View image of Maila helped others in the Manekharka community build shelters from the rubble (Credit: Credit: Amrit Sharma)

The Manekharka community leaned on one another during those difficult weeks. They cooked and shared meals together as one family. Rather than the usual pleasantries, the village greeting became ‘Have you had food?’

But in Nepal, people living in poverty closely identify with their homes, since they often don’t have much else. And when the earthquake relegated many to sleeping under plastic tarps, it led to increased mental health issues throughout the country, including anxiety, depression and even substance abuse. Many villagers in Manekharka replied to even the most basic questions with Ke garne ghar chaina, meaning ‘What can I do? I have no home now’.

After two weeks under the tarp, Maila started sifting through the rubble. An experienced carpenter, he salvaged some corrugated tin sheets, a doorframe and some mesh wiring to build a makeshift shed for his family with a borrowed hammer and nails. Within a couple days, he was able to protect his wife and three young children from the elements.

Buoyed by his achievement, Maila led a handful of villagers to replicate the process for the dozens of other homeless families over the next two months. His initiative: to put a roof over every family’s head. And his work gave the community a new lease on life.

By June 2015, a few plots of land that were formerly farms were now lined with nearly 40 temporary shelters built by Maila and his team. This was particularly astonishing because even a whole year after the earthquake, the Nepal government still had not rebuilt a single home in the country.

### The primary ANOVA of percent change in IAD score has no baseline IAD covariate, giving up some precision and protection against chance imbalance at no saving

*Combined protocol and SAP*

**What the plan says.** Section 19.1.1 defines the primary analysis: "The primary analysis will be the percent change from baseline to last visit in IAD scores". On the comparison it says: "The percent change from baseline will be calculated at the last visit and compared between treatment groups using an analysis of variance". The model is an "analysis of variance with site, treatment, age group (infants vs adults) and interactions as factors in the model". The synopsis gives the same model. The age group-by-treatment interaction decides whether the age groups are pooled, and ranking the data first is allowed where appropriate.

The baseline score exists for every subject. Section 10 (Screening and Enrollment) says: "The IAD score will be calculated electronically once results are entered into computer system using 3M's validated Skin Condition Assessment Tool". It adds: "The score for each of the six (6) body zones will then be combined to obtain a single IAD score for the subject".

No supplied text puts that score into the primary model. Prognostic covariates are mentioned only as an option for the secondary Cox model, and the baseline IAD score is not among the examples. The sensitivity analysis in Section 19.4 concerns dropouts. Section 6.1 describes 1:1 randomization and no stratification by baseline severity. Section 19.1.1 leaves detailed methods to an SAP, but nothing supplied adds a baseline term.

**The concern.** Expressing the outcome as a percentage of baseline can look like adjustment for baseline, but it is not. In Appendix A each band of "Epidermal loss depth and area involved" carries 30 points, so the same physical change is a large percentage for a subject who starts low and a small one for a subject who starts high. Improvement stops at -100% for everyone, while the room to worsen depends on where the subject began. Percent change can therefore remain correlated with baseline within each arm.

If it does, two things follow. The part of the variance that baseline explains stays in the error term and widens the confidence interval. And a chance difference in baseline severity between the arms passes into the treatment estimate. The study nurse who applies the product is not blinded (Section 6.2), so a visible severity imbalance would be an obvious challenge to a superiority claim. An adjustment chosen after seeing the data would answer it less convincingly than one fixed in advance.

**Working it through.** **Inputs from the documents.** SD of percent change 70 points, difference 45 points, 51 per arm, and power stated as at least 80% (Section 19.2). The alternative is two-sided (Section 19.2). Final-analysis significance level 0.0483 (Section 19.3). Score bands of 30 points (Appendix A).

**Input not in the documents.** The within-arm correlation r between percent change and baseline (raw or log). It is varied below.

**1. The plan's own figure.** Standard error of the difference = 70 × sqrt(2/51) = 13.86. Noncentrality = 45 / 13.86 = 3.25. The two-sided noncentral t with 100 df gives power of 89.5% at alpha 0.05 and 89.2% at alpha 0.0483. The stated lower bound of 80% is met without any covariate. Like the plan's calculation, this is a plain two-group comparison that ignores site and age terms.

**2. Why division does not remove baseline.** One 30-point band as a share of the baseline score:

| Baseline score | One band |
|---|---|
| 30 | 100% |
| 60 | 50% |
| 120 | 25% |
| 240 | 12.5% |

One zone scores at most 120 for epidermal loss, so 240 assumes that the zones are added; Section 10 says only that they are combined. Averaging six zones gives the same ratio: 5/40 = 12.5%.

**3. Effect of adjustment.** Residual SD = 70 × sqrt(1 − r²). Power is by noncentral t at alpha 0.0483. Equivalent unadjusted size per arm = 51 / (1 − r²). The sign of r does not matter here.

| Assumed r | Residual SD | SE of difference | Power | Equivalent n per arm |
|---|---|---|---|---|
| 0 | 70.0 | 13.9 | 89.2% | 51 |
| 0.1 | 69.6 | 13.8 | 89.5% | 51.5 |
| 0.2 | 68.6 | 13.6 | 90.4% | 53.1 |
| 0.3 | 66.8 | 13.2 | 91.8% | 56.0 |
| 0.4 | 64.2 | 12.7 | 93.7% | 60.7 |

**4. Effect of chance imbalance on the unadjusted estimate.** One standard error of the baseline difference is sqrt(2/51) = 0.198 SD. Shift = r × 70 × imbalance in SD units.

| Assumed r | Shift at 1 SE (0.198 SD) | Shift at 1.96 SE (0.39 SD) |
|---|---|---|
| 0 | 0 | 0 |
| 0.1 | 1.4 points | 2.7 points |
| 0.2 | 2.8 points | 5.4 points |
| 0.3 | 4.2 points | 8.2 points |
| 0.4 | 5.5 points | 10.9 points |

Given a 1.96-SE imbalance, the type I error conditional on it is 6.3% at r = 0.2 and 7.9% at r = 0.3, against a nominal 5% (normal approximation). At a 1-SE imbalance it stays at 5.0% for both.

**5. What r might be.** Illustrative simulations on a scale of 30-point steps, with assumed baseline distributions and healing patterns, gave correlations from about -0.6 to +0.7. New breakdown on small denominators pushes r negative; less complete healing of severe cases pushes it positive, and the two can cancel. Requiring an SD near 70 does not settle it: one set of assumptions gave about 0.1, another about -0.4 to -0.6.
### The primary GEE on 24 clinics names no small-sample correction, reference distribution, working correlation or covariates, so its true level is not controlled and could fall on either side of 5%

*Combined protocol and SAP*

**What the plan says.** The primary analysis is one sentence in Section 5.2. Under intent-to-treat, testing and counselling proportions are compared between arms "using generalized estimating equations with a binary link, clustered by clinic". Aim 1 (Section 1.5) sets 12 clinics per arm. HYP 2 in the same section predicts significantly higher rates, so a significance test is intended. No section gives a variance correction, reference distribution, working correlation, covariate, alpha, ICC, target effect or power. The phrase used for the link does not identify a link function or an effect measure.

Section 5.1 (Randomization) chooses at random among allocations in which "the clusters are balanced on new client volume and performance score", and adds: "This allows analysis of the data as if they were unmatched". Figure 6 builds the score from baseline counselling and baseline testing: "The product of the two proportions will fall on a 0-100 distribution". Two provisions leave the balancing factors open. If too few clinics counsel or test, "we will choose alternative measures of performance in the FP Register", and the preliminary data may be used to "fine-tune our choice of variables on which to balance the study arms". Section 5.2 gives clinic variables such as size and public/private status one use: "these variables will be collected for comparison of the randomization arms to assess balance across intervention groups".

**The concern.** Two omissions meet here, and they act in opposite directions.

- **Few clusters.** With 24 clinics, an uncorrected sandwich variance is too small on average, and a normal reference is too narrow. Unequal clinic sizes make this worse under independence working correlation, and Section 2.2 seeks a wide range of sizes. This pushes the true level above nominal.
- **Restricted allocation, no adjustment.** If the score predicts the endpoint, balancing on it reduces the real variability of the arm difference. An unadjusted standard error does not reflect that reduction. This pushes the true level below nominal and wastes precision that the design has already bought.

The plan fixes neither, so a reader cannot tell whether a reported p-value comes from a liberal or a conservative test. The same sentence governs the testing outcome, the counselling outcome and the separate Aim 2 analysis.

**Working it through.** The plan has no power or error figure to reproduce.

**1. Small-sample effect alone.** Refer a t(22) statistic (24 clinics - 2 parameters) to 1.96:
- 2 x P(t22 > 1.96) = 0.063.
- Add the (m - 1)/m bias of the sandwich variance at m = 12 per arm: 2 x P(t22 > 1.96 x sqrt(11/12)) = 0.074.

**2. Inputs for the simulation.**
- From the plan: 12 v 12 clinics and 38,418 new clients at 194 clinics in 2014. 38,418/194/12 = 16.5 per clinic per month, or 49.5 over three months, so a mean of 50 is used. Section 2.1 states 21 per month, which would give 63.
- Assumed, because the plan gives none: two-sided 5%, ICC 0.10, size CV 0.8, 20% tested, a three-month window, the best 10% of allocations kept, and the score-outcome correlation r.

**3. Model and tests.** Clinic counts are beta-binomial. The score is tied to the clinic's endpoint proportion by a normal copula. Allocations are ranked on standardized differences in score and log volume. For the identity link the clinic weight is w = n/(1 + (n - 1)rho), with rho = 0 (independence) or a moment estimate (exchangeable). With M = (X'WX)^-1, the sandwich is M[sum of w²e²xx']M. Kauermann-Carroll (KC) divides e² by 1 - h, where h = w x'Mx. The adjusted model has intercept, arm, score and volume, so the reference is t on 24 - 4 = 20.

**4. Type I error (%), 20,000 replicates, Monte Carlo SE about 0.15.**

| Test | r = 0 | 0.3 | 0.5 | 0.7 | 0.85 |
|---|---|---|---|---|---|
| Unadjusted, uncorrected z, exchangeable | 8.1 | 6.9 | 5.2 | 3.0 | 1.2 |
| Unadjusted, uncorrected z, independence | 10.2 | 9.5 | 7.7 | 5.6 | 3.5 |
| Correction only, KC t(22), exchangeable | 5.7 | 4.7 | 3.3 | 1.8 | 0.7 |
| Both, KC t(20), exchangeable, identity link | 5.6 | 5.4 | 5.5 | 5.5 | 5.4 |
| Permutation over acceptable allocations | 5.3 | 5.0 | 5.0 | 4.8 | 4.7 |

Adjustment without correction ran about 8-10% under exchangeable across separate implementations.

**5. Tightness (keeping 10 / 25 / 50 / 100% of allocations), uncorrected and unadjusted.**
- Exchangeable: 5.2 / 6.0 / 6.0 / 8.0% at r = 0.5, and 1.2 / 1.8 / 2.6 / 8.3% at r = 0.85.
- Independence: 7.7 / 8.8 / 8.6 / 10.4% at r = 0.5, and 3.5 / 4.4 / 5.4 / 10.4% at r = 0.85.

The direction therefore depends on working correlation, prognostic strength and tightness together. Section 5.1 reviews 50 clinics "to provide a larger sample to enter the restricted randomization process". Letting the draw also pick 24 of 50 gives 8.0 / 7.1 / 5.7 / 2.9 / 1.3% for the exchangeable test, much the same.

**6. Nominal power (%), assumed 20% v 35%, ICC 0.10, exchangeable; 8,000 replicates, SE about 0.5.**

I returned to Manekharka on the first anniversary of the earthquake. The mountains were still scarred by landslides. Despite little government help, life in Manekharka had inched towards normalcy. Over the past few months, the Lamas had steadily built a series of temporary shelters that would act as a replacement for their travel lodge. Their first one housed two beds, and by the time I arrived, they’d returned to their pre-earthquake capacity of 12 beds. I booked a room to experience life first-hand in a shed made from salvaged rubble.

It obviously wasn’t luxury. The corrugated tin sheets on the roof amplified the sound of every raindrop, especially at night. The walls were thin sheets of plywood or more corrugated tin. The single window was made of mesh wiring with a thin curtain draped over it. But it was enough to make me feel safe and grateful.


View image of Nearly two years since the earthquake, most Manekharka residents still live in the temporary shelters (Credit: Credit: Amrit Sharma)
 

Even though it’s almost two years since the earthquake, most people in Manekharka still live in these ‘temporary’ shelters that were supposed to last only six to eight months. Even so, they have plenty to celebrate. The village school has reopened, and the medical staff at the Manekharka Health Clinic continue to treat patients every day – even those who can’t afford to pay. Trekkers and bus drivers have a place to rest. Life in Manekharka goes on.

“We’ve made it through many challenges since we got married 27 years ago,” Dawa Jangbo said. “We will continue to do what we can and rebuild Manekharka.”

Join over three million BBC Travel fans by liking us on Facebook, or follow us on Twitter and Instagram.

If you liked this story, sign up for the weekly bbc.com features newsletter called “If You Only Read 6 Things This Week”. A handpicked selection of stories from BBC Future, Earth, Culture, Capital, Travel and Autos, delivered to your inbox every Friday.

Share your opinion

You are welcome, recent entries, to comment.

ivesep-krsk.ru © 2017 ·   Log in   · TOP